Dog Tips for the Holidays

By Chuck Dinerstein, MD, MBA — Dec 21, 2017
Most dog owners know that chocolate is harmful to dogs. That said, a study shows Christmas is the most dangerous day of the year for them. And more bad news: dog treats may be making your little companion overweight.     

Just in time for the holidays come two studies on our canine companions that serve as a reminder and warning.

Most, if not all pet owners know that chocolate is harmful to dogs. Theobromine, in the caffeine family of chemicals, is found in varying degrees in chocolate and causes vomiting, agitation and even seizures in dogs. Dogs are unaware of this food problem and will readily scarf down any rogue chocolates that come their way. A study in Vet Record, a United Kingdom publication, reviewed electronic health records of 229 practices in the Small Animal Veterinary Surveillance Network. Chocolate exposure, (you have to admire some of our phrasings) was reported in a vanishingly small number of cases, roughly 400 in a database of 2.7 million doggy encounters. Among their chocolate exposure findings:

  • Christmas was the most likely time of exposure with almost five times the occurrence as non-holidays. It was closely followed by Easter with a doubling of chocolate exposure.
  • Valentine’s Day and Halloween did not show any increase. Whether this represents a lack of chocolate purchases by owners or a more successful hoarding is unknown.
  • All breeds were chocolate eaters, no specific chocolate hounds were identified.
  • Dog age did matter, older dogs (4 years or greater) were less likely to imbibe.
  • Chocolate choices included bars, boxed treats, chocolate rabbits and Santas and my personal favorite — a cache of chocolate Easter eggs meant to be discovered by ‘the children’ later in the day. Dogs are equal opportunity chocolate eaters and the early dog gets the eggs.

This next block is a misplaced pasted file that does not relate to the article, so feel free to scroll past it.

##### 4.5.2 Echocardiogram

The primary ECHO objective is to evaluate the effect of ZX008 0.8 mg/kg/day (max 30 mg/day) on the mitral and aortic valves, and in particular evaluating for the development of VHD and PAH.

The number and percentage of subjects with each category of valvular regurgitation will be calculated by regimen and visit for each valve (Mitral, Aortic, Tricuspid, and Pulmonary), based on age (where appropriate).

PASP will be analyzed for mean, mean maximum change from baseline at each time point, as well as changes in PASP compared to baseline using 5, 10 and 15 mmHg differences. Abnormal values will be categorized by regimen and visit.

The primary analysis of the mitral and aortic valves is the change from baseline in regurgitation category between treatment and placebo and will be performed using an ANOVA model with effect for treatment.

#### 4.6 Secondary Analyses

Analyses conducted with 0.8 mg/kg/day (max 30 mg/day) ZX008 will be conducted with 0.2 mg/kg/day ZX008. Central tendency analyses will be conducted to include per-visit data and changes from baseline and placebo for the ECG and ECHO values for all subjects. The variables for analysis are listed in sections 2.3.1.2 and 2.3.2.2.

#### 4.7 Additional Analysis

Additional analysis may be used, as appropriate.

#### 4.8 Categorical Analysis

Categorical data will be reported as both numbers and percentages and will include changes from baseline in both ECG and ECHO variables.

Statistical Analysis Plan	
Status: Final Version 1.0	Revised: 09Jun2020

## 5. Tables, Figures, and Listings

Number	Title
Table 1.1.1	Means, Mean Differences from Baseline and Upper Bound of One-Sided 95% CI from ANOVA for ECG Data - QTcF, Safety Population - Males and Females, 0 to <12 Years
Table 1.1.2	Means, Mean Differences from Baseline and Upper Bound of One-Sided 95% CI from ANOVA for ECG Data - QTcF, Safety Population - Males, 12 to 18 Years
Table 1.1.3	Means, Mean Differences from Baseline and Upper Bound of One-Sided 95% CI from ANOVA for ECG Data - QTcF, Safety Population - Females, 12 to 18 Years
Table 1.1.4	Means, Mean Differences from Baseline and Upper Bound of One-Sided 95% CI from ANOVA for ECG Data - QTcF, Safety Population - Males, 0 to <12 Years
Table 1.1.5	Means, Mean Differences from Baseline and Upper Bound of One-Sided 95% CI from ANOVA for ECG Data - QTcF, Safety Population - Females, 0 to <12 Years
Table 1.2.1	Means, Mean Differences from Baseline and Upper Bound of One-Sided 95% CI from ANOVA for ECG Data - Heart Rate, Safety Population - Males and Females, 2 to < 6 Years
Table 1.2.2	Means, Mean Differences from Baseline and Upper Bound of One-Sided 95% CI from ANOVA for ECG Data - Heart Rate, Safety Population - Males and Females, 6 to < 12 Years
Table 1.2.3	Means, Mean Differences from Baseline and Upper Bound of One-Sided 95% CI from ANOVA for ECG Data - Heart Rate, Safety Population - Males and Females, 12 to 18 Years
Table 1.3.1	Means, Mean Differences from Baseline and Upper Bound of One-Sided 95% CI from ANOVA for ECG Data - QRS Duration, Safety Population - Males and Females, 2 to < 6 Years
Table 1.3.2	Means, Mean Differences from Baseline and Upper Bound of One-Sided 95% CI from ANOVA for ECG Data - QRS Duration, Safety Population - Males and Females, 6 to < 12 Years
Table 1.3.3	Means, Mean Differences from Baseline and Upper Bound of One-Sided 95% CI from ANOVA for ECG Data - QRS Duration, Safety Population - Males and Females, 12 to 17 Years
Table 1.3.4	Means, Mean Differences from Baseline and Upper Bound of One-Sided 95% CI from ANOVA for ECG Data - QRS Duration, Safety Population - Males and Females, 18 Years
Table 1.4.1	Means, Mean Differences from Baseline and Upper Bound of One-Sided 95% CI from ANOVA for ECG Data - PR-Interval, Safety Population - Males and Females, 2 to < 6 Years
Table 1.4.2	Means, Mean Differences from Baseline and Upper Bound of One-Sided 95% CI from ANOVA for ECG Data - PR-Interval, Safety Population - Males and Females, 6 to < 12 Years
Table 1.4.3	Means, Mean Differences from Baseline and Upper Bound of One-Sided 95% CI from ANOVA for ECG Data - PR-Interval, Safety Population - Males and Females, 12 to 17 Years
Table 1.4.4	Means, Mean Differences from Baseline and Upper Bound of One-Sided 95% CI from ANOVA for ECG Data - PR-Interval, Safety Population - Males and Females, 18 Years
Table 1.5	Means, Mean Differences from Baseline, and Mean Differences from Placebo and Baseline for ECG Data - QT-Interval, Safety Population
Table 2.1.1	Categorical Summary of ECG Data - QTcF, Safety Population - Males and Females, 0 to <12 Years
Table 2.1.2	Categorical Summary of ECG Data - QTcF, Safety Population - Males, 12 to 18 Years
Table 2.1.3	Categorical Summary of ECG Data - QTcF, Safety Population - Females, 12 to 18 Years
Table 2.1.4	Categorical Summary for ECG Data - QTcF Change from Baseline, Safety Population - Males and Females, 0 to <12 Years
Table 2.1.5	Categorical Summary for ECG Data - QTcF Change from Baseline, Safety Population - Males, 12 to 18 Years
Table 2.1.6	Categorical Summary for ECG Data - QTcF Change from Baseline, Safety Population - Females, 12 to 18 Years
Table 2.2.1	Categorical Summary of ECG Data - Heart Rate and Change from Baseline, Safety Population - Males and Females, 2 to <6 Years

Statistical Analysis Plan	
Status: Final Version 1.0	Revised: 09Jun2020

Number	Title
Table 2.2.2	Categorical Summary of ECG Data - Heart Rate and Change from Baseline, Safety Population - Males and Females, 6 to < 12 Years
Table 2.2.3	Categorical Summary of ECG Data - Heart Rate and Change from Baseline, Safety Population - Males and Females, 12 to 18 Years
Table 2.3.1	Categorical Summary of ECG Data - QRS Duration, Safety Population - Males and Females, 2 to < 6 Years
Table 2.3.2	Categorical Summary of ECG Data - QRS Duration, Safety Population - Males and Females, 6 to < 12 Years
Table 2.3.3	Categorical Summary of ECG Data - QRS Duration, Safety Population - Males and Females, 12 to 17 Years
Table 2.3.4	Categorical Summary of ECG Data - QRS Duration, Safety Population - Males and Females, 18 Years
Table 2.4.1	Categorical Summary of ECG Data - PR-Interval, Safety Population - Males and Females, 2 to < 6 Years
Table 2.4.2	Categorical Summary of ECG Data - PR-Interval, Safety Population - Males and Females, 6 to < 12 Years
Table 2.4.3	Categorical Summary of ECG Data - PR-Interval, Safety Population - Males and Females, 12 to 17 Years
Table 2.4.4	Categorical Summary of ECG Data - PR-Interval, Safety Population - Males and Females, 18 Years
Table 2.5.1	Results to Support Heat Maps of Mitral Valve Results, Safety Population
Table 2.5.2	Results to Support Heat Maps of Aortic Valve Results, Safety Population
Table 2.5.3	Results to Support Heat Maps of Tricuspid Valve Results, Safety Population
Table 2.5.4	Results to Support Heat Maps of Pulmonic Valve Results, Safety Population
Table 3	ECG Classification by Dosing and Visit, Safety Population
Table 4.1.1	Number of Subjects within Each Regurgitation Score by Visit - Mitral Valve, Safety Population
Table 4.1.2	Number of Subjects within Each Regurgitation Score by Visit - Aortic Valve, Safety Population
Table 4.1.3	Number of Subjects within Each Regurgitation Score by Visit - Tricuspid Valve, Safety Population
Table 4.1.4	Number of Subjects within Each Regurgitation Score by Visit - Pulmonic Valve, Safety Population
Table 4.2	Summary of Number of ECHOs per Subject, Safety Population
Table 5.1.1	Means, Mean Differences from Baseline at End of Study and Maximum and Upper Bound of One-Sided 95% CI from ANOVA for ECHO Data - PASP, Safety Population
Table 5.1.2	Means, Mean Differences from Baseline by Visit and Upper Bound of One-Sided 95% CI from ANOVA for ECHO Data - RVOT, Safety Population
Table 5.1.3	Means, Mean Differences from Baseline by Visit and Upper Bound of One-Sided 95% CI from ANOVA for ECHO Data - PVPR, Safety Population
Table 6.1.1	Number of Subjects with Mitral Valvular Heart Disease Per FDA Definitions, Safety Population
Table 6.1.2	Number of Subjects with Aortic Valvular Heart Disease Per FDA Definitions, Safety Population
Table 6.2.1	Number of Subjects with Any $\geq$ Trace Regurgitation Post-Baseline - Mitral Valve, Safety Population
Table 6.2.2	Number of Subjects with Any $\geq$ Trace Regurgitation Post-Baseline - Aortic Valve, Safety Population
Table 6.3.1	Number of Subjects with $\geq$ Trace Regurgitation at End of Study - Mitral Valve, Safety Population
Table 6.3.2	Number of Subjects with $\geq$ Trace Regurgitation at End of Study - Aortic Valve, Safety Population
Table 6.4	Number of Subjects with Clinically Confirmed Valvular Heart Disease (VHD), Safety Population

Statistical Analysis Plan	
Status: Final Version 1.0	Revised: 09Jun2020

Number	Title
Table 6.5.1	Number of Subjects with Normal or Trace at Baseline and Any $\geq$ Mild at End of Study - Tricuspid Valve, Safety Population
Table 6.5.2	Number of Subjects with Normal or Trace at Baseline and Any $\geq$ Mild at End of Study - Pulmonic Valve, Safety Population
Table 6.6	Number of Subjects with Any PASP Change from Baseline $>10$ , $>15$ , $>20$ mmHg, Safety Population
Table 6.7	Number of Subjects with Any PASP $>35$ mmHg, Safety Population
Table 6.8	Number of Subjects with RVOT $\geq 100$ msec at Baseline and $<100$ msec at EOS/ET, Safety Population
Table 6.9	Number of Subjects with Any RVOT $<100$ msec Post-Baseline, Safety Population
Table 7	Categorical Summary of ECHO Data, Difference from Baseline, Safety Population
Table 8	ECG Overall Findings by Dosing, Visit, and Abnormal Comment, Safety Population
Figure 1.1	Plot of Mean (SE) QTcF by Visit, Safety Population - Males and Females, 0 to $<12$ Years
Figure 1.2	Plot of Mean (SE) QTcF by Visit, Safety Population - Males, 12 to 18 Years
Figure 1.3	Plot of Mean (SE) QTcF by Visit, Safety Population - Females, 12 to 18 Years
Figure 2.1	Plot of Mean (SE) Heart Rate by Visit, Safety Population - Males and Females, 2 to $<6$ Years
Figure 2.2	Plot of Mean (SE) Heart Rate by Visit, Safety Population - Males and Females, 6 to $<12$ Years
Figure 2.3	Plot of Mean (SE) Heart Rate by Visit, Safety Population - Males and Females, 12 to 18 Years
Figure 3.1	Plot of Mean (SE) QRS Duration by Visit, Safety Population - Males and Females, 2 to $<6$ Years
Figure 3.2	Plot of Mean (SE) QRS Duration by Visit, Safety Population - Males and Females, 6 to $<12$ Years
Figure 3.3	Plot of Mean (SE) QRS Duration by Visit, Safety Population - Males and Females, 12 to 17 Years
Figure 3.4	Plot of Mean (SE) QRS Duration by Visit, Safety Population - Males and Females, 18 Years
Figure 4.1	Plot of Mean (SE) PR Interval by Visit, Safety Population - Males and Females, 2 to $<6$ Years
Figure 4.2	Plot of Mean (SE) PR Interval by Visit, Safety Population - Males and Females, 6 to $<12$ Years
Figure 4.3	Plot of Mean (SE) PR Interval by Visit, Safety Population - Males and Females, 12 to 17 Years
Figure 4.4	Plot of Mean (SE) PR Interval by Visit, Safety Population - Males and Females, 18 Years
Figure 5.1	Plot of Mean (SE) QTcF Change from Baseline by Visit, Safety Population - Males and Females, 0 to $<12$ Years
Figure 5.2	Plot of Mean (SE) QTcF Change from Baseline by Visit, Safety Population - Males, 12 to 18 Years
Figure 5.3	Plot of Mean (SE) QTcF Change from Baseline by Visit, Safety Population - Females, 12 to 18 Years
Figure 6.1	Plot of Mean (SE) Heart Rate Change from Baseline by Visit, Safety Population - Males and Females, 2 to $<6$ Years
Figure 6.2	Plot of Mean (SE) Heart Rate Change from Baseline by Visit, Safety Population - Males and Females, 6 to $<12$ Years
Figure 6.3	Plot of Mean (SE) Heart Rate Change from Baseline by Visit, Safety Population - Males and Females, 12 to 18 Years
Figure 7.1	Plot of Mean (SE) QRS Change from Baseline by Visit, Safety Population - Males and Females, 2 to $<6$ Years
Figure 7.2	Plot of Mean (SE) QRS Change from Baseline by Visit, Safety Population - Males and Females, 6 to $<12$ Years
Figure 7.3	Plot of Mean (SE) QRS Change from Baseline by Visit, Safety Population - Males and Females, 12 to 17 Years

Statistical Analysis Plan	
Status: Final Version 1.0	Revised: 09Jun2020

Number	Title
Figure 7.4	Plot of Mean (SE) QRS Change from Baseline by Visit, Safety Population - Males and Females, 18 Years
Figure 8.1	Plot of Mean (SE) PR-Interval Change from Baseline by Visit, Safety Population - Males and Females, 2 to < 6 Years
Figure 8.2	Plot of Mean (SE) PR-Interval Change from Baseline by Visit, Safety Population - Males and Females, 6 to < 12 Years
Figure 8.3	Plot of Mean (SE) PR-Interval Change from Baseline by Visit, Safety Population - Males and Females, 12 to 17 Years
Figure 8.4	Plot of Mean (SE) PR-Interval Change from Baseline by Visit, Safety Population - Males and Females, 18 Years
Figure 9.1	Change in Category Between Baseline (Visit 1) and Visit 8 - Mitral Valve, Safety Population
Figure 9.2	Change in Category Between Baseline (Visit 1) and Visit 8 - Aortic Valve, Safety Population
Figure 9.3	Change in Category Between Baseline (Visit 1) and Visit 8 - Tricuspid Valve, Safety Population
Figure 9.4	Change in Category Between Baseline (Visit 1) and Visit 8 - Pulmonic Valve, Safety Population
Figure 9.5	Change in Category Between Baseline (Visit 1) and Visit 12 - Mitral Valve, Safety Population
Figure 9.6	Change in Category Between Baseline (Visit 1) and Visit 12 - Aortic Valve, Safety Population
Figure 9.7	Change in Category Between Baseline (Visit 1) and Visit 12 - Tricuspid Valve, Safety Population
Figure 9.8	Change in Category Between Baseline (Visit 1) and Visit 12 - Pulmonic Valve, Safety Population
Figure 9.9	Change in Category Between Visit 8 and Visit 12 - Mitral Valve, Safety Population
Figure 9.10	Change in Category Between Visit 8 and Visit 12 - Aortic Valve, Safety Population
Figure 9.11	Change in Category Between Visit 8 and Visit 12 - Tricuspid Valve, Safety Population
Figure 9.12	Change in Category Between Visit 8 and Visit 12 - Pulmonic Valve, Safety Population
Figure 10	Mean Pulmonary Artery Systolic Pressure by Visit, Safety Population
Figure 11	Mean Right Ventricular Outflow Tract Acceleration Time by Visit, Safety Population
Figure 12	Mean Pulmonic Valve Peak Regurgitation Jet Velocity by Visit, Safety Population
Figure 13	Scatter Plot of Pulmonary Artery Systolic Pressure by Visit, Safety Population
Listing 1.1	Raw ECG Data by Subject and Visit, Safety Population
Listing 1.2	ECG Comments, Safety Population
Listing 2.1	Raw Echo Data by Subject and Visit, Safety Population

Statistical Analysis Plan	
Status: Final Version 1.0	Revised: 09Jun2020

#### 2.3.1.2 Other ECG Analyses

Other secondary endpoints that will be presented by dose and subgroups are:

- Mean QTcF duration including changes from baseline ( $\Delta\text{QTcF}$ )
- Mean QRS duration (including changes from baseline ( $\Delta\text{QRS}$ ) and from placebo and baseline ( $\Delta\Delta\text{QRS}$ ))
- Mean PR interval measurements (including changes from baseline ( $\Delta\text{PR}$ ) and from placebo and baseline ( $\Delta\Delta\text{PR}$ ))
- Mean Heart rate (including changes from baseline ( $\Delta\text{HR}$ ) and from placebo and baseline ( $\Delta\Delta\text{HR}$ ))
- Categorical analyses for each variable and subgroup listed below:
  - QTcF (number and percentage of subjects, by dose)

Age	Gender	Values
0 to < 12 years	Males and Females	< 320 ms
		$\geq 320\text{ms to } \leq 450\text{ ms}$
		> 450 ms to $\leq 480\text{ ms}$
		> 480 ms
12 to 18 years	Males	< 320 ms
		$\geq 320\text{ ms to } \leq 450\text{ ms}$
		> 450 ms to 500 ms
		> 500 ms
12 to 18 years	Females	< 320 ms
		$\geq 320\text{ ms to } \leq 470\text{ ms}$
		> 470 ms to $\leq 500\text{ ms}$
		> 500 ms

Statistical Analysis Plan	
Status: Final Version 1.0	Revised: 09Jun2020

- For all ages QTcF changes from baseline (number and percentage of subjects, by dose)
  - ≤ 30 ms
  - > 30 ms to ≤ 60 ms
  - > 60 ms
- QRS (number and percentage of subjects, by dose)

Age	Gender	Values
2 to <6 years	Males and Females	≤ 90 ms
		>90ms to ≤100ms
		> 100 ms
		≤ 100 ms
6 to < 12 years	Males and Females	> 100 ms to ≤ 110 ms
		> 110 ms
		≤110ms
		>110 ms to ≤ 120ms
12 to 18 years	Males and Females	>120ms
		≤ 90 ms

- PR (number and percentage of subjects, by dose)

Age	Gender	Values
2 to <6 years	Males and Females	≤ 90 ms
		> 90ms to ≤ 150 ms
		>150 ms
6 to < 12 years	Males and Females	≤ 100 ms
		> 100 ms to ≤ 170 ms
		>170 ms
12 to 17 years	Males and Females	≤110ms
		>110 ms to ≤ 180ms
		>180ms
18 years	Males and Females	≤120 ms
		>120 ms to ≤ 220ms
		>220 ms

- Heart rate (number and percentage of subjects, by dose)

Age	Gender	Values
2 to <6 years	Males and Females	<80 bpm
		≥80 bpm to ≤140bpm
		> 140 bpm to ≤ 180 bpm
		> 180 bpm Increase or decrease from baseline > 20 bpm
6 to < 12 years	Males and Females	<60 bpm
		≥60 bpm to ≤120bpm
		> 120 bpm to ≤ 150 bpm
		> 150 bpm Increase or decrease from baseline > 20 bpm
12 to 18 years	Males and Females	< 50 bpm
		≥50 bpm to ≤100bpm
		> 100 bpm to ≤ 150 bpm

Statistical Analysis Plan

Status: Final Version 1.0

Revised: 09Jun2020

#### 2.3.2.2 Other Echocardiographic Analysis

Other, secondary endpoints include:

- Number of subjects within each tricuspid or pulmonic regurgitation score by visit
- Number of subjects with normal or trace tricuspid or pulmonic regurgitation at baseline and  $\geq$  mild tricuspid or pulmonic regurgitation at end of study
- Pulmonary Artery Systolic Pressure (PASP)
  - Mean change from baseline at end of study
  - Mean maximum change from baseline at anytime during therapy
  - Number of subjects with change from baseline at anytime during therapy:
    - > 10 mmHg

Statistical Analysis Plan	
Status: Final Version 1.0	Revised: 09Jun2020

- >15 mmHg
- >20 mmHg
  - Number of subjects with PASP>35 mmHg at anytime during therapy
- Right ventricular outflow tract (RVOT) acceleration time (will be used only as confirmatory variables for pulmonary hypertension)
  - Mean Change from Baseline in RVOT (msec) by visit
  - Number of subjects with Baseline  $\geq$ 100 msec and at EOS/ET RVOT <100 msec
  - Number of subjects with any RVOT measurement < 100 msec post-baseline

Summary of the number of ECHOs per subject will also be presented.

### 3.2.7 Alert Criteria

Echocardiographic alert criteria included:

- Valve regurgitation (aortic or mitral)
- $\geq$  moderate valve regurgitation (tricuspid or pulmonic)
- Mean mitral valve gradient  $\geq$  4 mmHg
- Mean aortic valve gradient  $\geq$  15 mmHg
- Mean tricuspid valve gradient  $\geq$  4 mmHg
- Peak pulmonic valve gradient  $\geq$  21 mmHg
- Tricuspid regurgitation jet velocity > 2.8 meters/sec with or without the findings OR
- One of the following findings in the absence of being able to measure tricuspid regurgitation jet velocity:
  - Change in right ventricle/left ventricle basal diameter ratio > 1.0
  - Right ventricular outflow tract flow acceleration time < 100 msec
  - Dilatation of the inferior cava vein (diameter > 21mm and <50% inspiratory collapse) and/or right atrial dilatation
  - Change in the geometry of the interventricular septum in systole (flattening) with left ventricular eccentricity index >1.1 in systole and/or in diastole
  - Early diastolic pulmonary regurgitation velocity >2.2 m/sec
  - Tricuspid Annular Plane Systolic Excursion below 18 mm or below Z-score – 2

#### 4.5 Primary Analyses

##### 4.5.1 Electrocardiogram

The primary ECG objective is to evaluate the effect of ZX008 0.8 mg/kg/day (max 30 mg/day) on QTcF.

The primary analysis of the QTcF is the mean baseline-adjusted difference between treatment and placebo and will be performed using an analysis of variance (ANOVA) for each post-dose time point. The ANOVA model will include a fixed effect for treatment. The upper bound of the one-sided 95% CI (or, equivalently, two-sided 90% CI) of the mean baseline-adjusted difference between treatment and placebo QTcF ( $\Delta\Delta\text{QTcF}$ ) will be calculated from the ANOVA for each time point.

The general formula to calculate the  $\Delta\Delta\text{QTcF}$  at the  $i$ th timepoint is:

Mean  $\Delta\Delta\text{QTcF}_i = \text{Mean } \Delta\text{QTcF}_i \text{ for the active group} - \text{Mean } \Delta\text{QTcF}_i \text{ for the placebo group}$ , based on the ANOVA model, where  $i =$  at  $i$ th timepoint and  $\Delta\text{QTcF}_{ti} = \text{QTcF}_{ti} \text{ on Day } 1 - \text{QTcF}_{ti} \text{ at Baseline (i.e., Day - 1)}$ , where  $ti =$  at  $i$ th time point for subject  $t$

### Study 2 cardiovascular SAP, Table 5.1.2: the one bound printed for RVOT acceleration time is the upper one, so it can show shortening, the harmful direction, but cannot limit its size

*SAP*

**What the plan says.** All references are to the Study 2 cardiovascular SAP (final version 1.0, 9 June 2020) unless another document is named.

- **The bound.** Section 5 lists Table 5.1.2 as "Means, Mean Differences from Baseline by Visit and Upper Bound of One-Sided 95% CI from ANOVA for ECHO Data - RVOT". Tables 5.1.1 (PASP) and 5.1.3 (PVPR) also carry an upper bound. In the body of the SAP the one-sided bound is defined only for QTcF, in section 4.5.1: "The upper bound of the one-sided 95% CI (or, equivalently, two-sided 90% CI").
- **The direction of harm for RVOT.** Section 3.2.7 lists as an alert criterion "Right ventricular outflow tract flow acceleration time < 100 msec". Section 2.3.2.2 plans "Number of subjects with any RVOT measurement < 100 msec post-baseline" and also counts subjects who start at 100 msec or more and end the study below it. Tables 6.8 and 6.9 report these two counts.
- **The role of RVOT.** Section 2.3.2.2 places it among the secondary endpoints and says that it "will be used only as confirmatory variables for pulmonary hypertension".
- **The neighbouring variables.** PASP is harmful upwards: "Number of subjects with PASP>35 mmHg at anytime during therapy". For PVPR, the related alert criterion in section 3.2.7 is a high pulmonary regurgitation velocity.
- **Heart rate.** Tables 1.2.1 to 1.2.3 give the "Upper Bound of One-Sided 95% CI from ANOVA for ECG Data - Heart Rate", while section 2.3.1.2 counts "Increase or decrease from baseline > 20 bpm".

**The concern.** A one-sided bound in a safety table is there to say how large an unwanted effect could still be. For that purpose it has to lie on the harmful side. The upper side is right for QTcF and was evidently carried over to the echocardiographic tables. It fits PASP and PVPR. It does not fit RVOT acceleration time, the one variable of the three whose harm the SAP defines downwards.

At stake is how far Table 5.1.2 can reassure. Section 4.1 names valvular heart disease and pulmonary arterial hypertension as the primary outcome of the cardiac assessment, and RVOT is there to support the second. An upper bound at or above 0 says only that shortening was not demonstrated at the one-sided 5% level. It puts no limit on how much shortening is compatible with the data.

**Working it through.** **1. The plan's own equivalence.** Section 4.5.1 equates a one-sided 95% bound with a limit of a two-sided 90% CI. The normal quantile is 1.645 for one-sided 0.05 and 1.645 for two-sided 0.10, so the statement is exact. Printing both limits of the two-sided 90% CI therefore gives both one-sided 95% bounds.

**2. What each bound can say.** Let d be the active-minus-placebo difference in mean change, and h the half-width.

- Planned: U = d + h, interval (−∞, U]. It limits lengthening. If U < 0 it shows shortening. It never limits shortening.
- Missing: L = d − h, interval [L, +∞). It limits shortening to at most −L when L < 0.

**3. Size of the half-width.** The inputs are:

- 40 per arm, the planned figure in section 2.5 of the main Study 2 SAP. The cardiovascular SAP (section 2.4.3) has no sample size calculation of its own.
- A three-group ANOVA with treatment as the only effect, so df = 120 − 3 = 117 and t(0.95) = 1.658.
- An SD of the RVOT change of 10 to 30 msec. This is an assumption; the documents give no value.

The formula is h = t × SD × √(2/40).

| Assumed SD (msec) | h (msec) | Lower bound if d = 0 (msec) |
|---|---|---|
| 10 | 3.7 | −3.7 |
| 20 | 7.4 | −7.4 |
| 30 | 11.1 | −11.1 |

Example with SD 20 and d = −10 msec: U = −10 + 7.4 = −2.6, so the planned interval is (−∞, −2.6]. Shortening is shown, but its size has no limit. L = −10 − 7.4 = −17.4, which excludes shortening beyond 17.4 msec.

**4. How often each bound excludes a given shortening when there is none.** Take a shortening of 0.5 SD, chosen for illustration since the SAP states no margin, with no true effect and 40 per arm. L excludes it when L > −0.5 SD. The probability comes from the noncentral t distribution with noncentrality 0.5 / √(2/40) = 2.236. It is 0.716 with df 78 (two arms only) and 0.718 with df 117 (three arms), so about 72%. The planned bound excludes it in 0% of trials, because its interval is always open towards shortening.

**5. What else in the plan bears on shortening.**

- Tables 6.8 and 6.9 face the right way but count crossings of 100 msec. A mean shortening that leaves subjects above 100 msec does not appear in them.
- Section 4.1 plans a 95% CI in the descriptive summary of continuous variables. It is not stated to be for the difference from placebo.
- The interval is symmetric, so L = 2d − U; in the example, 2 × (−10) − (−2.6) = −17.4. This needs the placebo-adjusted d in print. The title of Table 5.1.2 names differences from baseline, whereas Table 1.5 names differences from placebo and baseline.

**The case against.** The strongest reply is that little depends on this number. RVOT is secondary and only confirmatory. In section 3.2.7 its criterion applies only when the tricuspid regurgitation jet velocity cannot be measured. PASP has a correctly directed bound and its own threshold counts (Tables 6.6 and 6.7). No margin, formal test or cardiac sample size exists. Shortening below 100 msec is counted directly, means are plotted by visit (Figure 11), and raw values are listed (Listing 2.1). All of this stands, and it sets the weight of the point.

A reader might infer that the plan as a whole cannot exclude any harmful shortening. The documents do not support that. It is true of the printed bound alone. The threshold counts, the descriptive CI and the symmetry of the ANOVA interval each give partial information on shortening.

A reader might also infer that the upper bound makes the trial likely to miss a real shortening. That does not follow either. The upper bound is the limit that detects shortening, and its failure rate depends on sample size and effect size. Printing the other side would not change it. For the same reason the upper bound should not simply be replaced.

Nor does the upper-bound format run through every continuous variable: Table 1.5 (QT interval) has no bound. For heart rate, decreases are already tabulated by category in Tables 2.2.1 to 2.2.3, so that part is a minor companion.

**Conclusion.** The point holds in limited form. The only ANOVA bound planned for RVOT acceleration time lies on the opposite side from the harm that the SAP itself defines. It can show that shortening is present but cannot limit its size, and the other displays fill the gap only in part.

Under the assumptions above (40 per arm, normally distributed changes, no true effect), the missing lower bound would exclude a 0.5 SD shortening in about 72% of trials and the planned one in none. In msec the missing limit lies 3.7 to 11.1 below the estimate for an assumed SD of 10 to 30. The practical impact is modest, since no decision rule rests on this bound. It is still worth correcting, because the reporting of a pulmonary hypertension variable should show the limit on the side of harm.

• Although all of these incidents resulted in trips to the veterinarian, no dogs were harmed, vomiting was the most frequent symptom.  

Unfortunately, I have more bad news for Loki and Juno, my two dogs and for many others. A second paper, once again in Vet Record, indicates that dog treats have too many calories. Dog treats are the fastest growing segment of pet food. Treats are defined by the European Union as ‘complementary feed’ that by "reason of its composition, is sufficient for a daily ration only if used in combination with other feed.” They note that treats are a “risk factor for the development of excess body fat in dogs.” (I suspect we could substitute people for dogs and meaning would remain the same.) And should you doubt the problem, it is estimated that 59% of cats and 54% of dogs are overweight or obese in the U.S.

Among the facts and findings;

It was recommended that treats account for only 10% of doggy diet energy needs [1]. For a small dog that is 40 calories, a medium dog 70 calories and for a large dog 120 calories. (I am not at all sure how dog calorie needs were calculated)

Nutritional labeling for dogs, despite their inability to read, is similar to that for humans, at least in the U.S. In this study, which looked at Italy, labeling is more generalized e.g. cereal instead of wheat. And U.S. labels, like those for humans, carry calorie counts. (Who knew? Go ahead and check)


% of daily caloric intake based upon package feeding instructions



Tenders (a moist biscuit)


Meat strips


Rawhides [2]


Chewable sticks


Dental sticks



Based on these findings not only is chocolate off the list, but rawhides and biscuits may soon follow. That leaves only dental sticks as a weight loss treat and we all know how yummy parsley can be.

In a remarkable parallel with human treats the researchers conclude that treat labeling should provide more information on ingredients, that serving size should be reduced and that care should be taken for dogs with specific ingredient sensitivities or medical conditions.

A nice after dinner walk for both master and dog may be appropriate this holiday season.


[1] This figure is from World Small Animal Veterinary Association guidelines

[2] This is Juno’s personal favorite, Loki is more of an omnivore and considers all food good.



Chuck Dinerstein, MD, MBA

Director of Medicine

Dr. Charles Dinerstein, M.D., MBA, FACS is Director of Medicine at the American Council on Science and Health. He has over 25 years of experience as a vascular surgeon.

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